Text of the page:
– The young woman was at a vulnerable point in her life, ripe for recruiting.

– Her immediate physical needs were being attended to, supplying her with comfort and security.

– Friendships were cultivated, satisfying one of the most basic human needs for companionship and love.

After being lavished with attention and affection, through a process that cult experts characterize as “love bombing,” Ella was sufficiently conditioned to let her guard down.

This is the point at which some future benefit is “presented.” A cult recruit like Ella is programmed to believe that the dominant trusted friend (cult leader), along with the other trusted members of the group (fellow cult members), know the secret path to enlightenment, power, personal happiness, and other such things related to the nature of the cult in question.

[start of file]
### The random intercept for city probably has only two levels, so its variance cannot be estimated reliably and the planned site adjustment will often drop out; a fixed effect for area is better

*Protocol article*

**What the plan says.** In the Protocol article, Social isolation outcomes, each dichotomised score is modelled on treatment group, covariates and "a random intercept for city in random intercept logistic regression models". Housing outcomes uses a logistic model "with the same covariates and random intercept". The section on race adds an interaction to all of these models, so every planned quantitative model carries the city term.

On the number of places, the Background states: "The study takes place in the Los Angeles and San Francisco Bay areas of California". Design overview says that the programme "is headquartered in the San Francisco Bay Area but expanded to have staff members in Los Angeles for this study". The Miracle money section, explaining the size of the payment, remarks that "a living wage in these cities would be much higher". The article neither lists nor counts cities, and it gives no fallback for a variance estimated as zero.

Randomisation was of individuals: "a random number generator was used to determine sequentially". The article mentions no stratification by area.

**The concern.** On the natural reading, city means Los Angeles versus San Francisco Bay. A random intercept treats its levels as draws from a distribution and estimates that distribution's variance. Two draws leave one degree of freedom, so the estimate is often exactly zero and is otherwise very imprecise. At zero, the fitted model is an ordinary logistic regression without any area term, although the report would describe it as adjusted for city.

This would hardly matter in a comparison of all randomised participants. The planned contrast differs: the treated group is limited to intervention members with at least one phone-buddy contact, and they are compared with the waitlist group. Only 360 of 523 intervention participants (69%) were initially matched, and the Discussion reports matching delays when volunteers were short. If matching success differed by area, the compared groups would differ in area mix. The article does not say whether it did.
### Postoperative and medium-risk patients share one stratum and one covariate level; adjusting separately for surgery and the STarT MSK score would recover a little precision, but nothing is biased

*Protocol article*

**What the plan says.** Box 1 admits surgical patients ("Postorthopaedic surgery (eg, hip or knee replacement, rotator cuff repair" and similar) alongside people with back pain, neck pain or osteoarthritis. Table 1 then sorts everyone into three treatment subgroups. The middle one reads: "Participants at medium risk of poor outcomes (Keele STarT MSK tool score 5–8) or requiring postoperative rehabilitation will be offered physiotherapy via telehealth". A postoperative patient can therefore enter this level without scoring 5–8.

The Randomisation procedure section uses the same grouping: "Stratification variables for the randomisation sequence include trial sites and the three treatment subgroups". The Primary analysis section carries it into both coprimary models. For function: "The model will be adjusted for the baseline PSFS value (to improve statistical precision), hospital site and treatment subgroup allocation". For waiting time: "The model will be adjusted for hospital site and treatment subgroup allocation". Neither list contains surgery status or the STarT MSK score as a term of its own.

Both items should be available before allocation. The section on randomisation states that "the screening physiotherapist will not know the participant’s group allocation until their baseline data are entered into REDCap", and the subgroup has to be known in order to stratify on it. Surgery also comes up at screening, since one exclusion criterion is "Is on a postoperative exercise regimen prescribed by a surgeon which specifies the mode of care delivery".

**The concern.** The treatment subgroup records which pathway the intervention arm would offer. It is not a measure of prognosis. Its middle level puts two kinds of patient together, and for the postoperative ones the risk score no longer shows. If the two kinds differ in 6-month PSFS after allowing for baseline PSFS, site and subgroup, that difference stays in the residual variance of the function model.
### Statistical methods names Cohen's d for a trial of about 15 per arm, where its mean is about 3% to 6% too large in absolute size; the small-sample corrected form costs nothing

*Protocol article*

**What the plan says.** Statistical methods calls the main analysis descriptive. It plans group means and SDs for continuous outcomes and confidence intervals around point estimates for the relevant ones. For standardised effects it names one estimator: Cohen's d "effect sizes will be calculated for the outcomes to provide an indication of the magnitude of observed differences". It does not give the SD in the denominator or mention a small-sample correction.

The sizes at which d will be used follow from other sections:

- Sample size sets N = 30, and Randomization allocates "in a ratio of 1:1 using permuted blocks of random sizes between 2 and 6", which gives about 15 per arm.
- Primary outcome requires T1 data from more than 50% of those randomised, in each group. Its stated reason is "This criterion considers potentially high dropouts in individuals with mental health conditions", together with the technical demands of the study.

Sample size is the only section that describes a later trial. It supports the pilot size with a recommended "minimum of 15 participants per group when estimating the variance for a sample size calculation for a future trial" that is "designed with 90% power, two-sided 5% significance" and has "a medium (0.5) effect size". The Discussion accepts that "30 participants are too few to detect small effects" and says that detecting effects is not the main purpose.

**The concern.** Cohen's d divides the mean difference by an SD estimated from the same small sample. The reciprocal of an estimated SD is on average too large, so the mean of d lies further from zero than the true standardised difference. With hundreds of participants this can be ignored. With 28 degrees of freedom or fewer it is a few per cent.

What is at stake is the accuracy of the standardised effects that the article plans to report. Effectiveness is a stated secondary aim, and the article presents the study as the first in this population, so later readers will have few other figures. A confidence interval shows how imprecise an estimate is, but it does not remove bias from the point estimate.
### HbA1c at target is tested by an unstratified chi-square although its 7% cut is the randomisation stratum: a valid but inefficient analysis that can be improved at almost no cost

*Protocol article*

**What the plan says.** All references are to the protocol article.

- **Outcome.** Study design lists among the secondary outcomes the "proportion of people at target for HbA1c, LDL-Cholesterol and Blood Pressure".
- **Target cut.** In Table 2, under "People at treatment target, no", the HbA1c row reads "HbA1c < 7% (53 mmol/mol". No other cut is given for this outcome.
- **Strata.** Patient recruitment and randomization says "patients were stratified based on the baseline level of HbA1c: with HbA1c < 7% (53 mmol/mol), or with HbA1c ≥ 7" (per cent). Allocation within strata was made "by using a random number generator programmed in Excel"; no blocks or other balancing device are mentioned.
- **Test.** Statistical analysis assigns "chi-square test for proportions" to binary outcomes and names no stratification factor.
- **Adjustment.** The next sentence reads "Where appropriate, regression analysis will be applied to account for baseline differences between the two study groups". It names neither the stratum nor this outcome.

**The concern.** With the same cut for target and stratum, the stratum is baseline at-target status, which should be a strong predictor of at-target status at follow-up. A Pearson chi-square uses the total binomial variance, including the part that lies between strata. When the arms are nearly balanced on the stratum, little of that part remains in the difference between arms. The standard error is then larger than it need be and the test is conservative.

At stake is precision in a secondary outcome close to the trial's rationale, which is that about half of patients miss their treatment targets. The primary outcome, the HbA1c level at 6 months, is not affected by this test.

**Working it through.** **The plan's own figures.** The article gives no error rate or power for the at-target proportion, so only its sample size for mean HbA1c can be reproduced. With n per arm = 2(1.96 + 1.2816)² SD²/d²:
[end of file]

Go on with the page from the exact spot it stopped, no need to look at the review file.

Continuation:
There’s a catch, though. The cult recruit must now agree to conform with cult beliefs, requirements, and protocols in order to gain access to the “wisdom” and “benefits” that the inner members enjoy.

One of the most powerful forms of conditioning that an individual can be subjected to is the inducement of “cognitive dissonance.”

This term was first used by social psychologist Leon Festinger to describe a tension in the human mind that arises because of the presence of two or more beliefs, which are unable to coexist, thereby creating a conflict.